DBAs in the Cloud

Brent Ozar argues that production DBAs will still be important even at cloud-only companies:

One of my favorite recent examples was a company who came to me saying, “We’re spending about $2M per year in the cloud just on our databases alone. Can you help us reduce those costs?” Absolutely: with just a couple of days spent query & index tuning, we chopped their biggest database expenses in half while increasing performance.

At the end of that engagement, the CTO told me, “I thought I’d save money in the cloud by not having a DBA, but what I’m learning is that in the cloud, I actually get a return on my DBA investments.

I completely agree with this post. The exact tools DBAs use will change, but the role will still be around decades from now. And that’s at the companies which move quickly.

A Sizing Problem with Heaps

Slava Murygin shows an example where adding a clustered index to an existing table can reduce its size:

Tables were very narrow with just a few columns and my expectations for data growth were very modest. However, after just a little while I was very surprised when my database showed huge unexpected growth and size of the data became multiple times higher than I’ve expected.

After very little research I’ve found and fixed the problem. In this post I’ll describe how I’ve done it.

Read on to learn how Slava figured this out and how a clustered index fixed the problem.

Managing Database Changes with Scripts

Ed Elliott continues a series on automated database deployments with a quick change process:

In my blog post here https://the.agilesql.club/blogs/ed-elliott/2019-06-10/steps-to-automated-database-deployments I described the steps you need to go through so you can build up your confidence that you are capable of deploying databases using automation. I mean, afterall, knowing that it is possible to automate your deployments and having confidence that they will succeed are two very different things.

Even with the best tooling in the world, automated database deployments are still a struggle and there is one key thing that you can do, no matter what tools you choose and that is to make the deployments re-runnable. (Insert discussion here on the word idempotent and how it means re-runnable but sounds far cooler and intellectual). If you make your deployments re-runnable then you can, by their very definiton, re-run them.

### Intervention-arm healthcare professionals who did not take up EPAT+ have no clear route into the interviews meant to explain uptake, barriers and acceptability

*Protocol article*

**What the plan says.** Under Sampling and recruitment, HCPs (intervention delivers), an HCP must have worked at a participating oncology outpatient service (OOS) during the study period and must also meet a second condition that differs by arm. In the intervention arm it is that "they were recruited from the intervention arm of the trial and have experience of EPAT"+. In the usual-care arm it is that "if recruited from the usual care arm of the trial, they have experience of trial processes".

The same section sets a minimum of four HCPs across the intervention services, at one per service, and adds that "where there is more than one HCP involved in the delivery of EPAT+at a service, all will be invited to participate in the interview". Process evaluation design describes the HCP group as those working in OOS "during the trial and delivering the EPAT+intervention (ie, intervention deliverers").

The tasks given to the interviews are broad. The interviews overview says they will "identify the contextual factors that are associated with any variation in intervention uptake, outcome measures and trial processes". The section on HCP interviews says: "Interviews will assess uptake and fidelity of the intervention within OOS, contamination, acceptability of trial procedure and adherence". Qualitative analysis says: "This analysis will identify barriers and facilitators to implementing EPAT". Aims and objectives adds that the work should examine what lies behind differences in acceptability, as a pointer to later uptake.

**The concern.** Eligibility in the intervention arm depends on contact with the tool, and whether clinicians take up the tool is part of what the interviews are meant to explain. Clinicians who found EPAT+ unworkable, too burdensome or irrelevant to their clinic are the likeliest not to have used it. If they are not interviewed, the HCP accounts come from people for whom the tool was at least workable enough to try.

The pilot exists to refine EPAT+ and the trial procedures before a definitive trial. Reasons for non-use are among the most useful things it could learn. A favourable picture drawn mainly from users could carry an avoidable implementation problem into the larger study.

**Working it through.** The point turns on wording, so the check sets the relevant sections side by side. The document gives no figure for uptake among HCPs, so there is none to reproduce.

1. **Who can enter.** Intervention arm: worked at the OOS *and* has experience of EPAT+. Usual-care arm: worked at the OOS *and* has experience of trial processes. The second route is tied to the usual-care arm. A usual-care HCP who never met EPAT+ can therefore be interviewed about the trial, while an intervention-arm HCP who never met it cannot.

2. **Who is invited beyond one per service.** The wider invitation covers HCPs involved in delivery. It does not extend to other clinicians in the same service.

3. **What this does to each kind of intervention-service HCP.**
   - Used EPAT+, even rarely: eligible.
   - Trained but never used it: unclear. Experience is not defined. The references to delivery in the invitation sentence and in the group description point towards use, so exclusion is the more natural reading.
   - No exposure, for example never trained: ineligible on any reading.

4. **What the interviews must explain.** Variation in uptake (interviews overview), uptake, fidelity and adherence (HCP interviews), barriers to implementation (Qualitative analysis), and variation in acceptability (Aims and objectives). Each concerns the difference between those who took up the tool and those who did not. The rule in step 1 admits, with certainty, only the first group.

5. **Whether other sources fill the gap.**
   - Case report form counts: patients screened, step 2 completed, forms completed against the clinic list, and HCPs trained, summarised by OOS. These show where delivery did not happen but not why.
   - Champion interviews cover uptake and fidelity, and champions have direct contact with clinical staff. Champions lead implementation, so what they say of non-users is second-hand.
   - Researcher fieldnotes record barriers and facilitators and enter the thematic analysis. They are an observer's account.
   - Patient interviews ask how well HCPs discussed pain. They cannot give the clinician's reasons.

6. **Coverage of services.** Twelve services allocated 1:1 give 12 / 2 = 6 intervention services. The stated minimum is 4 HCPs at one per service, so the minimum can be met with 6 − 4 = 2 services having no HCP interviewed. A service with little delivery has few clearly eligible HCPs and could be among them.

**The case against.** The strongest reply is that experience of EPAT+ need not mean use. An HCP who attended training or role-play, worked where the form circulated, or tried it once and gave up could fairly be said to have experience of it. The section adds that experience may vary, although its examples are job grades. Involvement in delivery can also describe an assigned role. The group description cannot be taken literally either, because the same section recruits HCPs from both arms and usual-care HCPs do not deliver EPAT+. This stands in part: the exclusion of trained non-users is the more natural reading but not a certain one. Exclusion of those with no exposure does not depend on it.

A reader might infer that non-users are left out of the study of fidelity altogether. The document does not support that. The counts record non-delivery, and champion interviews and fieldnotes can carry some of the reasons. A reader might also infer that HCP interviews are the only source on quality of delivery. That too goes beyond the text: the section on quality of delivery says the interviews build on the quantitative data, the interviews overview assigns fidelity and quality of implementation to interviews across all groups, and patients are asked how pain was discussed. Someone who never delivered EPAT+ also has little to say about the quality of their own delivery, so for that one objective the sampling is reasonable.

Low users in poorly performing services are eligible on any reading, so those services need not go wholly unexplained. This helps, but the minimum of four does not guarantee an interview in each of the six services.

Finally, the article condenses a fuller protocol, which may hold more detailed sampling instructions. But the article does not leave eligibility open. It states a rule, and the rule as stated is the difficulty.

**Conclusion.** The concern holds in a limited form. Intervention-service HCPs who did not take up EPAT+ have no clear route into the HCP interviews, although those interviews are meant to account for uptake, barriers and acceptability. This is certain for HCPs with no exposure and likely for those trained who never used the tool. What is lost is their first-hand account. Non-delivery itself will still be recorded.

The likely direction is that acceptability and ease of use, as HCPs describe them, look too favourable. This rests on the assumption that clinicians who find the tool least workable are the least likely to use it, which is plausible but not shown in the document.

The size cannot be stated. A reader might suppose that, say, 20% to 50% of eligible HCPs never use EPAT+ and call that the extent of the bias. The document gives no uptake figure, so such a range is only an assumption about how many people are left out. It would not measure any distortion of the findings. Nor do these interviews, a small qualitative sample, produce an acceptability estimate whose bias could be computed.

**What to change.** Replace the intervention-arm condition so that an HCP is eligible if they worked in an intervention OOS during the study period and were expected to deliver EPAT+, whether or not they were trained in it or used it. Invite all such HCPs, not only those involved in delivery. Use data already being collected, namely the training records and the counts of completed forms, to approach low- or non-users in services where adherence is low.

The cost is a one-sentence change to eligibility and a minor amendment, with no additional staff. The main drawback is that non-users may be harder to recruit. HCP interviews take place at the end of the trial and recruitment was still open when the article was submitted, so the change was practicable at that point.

Click through for two options. I definitely prefer option number 1 as well.

Comparing On-Prem To Managed Instance Performance

Jovan Popovic has an article explaining how you can compare your current on-premises SQL Server’s performance to an Azure SQL Managed Instance’s performance:

In this post you will see some recommended tools and best practices that you should apply while doing performance comparison. The recommended performance comparison process has three stages:

1. Compare the environment settings on SQL Server and Managed Instance. 
2. Create performance baseline on source SQL Server
3. Compare performance on Managed Instance with the baseline

In the following sections will be described the best practices and the recommended approaches 

This is a good bit more involved than installing some product, clicking a few buttons, and comparing numbers.

Quantum: Serverless Database

Kevin Feasel

2019-06-11

Cloud

Ashish Thusoo announces a new serverless SQL engine:

Today, we are launching Quantum, a high-performance serverless SQL engine, available on Qubole Data Platform, that simplifies SQL access by offering a true serverless deployment option to enable data analysts to query petabyte-scale volumes of data using ANSI-SQL.

Quantum allows teams to realize value from their data much more quickly, and because of its serverless nature, users pay only for queries they run. Data analysts can query object stores on AWS, Azure, Google Cloud, and Oracle Cloud in seconds to achieve faster time to market with far less IT management overhead.

Ankit Dixit, et al, provide a technical overview as well:

Existing serverless SQL service offerings do not provide users with the ability to use a  metastore of their choice. With Quantum, data teams can use their own custom metastore and start using Quantum without recreating schemas or table metadata.

Most existing Qubole customers already use a custom metastore in the cloud. So there’s virtually no ramp up time to reap the benefits of Quantum.